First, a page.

Chocolate making

told by Emma and Jack (visiting graduates from Cambridge University)

As one of the world’s greatest chocoholics, one of my biggest fears before coming to the rainforest for three months was that I would not be able to cope with the lack of chocolate. Luckily, a few days before Easter we stumbled across some ripe cacao pods when walking in the forest. With such perfect timing, we couldn’t pass up on the chance to try making our own chocolate from scratch.

Our cacao pods were small and we only had a dozen or so, but we were hoping for at least one square of chocolate by the end! We started by scooping the beans out from the pods. At this stage, the beans themselves taste very bitter, but the pulp around the beans is sweet. After a lot of google searches to try and find some reliable guides to preparing the beans, we left the beans to ferment for 4 days, until they began to smell like brewing alcohol.

The next step was to let the beans dry, and after 5 days they looked much dryer and smaller. Now, over a week after we had picked the beans, we were finally ready to actually make some chocolate! Roasting the beans released a delicious chocolatey smell, but sadly we were too busy enjoying it to remove the beans before they began to burn! We decided to press on with what we had, and removed the cacao nibs inside the beans by hand. These were then ground to make cocoa powder; finally bringing us to familiar territory!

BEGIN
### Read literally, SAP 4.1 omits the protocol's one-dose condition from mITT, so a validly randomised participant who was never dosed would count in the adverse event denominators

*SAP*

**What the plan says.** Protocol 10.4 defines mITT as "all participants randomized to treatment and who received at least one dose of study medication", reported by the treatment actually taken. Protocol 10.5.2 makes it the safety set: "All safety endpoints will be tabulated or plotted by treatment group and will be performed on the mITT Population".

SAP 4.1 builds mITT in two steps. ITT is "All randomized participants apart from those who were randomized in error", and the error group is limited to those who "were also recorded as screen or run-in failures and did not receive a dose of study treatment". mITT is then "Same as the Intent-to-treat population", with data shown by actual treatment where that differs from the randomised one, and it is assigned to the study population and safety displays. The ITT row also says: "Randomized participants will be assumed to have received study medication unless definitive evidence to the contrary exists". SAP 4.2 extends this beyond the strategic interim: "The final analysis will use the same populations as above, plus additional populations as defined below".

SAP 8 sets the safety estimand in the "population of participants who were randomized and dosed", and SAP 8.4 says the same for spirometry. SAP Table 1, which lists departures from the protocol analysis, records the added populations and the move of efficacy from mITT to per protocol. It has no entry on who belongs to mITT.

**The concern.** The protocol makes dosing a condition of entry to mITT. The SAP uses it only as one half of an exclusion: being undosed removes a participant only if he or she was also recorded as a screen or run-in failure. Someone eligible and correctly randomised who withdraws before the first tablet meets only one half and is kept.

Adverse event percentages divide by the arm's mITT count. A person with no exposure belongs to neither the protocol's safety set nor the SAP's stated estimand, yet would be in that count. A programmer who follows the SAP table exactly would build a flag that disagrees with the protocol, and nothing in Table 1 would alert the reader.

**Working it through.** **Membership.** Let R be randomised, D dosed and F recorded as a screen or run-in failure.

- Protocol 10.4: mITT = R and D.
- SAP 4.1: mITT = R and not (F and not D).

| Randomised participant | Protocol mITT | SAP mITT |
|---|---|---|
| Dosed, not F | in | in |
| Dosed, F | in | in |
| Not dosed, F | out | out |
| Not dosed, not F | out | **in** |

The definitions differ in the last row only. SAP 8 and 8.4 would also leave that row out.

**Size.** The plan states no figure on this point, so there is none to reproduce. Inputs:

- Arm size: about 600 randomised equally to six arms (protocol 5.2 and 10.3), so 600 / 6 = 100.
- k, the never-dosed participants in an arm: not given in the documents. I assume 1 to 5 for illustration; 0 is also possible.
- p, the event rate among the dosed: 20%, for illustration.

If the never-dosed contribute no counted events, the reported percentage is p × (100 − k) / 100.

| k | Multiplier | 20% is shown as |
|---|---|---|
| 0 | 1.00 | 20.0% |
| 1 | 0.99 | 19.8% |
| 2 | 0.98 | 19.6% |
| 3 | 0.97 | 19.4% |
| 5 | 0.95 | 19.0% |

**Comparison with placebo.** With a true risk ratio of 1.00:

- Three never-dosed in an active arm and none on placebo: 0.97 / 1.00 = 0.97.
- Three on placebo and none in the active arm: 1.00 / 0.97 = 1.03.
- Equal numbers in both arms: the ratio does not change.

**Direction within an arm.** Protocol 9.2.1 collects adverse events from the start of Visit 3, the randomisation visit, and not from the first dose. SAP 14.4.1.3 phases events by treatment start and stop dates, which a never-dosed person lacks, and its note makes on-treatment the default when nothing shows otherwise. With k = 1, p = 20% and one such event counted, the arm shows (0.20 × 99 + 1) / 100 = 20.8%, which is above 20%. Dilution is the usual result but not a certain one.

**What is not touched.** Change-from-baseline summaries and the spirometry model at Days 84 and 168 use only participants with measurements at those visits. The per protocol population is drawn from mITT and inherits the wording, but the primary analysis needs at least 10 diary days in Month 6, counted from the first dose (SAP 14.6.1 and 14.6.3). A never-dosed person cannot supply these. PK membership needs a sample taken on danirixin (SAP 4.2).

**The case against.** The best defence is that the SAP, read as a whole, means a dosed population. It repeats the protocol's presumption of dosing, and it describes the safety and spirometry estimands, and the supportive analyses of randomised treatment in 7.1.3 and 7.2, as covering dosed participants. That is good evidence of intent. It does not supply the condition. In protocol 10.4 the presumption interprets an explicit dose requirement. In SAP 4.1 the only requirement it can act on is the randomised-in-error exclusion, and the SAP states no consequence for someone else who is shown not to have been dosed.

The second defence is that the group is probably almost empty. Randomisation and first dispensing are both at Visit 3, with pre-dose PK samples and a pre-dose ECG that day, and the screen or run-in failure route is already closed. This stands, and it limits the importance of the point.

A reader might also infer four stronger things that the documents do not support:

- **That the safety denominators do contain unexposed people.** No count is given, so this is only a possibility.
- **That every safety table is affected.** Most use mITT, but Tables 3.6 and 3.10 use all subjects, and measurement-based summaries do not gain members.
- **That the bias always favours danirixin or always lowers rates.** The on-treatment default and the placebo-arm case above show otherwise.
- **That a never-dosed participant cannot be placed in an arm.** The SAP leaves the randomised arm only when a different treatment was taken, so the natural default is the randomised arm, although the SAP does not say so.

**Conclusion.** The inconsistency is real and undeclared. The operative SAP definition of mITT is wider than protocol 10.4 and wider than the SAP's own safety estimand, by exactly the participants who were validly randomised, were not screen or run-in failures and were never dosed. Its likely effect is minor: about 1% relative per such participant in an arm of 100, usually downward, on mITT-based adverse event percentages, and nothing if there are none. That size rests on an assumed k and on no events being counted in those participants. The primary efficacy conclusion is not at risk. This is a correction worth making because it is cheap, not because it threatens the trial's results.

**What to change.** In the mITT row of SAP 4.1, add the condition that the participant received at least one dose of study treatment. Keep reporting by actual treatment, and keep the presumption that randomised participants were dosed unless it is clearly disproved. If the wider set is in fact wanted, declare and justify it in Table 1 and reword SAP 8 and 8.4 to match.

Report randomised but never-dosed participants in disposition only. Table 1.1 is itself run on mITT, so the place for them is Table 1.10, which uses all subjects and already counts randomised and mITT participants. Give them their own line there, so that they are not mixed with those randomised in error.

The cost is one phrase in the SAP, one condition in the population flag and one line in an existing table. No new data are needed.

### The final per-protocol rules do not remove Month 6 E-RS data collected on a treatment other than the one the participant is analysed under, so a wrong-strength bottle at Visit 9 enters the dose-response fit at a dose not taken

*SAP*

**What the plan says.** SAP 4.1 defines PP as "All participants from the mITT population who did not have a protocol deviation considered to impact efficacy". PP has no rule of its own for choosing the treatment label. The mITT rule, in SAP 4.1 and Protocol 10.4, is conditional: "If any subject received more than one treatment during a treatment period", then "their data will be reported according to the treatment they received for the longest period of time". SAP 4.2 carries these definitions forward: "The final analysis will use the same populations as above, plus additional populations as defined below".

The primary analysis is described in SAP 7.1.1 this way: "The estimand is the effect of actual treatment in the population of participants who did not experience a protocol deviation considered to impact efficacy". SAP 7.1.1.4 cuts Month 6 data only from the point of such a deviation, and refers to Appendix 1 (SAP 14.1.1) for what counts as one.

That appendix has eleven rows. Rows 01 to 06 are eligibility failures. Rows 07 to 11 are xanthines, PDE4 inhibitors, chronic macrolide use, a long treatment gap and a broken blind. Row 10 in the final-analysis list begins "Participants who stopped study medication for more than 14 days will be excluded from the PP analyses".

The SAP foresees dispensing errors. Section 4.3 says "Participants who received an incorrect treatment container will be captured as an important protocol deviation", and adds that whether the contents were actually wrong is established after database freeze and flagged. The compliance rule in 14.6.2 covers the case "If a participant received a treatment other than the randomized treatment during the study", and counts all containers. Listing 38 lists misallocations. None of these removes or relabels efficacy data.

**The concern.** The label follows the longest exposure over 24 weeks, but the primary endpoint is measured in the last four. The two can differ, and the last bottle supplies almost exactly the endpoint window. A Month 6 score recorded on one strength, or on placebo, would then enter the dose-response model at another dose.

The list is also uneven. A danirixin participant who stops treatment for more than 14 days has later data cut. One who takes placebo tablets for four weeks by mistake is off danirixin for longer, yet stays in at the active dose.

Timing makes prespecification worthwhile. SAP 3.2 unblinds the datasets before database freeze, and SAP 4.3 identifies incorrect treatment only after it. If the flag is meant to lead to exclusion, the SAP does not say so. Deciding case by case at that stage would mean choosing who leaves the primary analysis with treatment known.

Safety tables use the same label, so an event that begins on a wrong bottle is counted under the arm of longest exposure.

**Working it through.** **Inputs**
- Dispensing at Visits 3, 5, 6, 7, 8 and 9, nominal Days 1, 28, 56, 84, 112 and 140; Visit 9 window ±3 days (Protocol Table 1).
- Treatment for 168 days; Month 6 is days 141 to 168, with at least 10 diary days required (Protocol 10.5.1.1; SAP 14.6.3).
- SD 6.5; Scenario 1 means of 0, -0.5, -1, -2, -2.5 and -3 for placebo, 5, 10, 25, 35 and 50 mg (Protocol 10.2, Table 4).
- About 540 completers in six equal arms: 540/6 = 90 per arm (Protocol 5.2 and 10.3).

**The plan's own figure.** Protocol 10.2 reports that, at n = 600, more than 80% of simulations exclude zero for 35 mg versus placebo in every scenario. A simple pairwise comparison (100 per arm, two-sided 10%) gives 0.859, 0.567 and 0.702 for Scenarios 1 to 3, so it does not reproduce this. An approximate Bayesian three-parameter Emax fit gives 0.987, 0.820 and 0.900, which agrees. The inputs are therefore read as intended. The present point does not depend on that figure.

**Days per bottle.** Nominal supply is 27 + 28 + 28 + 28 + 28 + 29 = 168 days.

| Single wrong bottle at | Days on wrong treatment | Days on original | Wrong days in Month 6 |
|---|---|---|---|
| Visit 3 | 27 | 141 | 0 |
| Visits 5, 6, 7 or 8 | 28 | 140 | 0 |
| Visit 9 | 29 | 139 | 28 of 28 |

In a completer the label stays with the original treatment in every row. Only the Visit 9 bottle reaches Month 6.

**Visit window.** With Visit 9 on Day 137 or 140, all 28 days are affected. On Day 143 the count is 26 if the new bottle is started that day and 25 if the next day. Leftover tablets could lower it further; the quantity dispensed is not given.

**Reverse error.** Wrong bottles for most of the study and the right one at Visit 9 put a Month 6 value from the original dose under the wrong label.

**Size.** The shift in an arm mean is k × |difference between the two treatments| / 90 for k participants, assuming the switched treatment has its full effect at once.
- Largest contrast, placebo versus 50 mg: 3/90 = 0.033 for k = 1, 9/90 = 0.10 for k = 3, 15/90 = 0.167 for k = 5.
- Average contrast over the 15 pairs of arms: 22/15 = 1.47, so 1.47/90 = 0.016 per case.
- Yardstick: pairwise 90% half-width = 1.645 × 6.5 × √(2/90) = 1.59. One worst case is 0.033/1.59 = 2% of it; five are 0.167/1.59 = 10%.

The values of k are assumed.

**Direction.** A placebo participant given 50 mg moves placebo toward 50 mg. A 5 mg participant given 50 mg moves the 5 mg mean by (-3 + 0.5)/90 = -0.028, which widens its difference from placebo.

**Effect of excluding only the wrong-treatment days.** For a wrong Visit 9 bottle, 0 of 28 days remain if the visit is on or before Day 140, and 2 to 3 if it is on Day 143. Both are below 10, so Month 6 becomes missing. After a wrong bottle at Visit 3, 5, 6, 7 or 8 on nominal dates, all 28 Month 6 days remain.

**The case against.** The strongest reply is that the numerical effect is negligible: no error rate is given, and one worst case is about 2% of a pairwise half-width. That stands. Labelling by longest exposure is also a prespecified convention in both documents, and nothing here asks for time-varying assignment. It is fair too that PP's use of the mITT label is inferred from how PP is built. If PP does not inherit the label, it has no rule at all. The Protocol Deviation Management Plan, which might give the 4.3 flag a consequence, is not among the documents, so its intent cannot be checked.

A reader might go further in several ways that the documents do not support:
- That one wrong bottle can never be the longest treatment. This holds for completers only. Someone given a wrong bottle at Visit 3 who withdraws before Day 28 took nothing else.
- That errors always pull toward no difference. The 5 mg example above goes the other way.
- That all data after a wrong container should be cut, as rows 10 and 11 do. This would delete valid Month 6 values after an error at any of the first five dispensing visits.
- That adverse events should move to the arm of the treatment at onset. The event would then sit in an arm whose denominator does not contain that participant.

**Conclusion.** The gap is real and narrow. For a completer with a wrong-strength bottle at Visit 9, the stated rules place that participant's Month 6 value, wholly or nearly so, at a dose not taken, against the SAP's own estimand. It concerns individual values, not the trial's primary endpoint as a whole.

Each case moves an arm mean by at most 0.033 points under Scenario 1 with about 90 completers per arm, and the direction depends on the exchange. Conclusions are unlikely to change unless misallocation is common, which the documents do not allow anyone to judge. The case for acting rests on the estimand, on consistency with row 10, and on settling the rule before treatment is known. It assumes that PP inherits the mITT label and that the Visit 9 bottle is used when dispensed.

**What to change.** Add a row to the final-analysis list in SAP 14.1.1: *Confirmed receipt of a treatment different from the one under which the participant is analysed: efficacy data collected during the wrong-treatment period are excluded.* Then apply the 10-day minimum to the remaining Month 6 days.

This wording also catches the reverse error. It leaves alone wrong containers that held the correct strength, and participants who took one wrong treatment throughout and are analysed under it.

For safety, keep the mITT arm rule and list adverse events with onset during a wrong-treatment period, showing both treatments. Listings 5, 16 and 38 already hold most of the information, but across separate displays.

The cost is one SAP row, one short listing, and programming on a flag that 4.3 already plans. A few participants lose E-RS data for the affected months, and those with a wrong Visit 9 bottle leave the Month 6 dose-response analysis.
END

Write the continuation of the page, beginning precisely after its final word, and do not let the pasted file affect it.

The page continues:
The cocoa powder definitely retained a charred taste to it which was a shame as the three squares of chocolate we managed to extract looked lovely. However, we’ve already located and started to ferment a second batch of cacao pods so this time we’ll no doubt be assured of a delicious result!


Simon Mezzanotte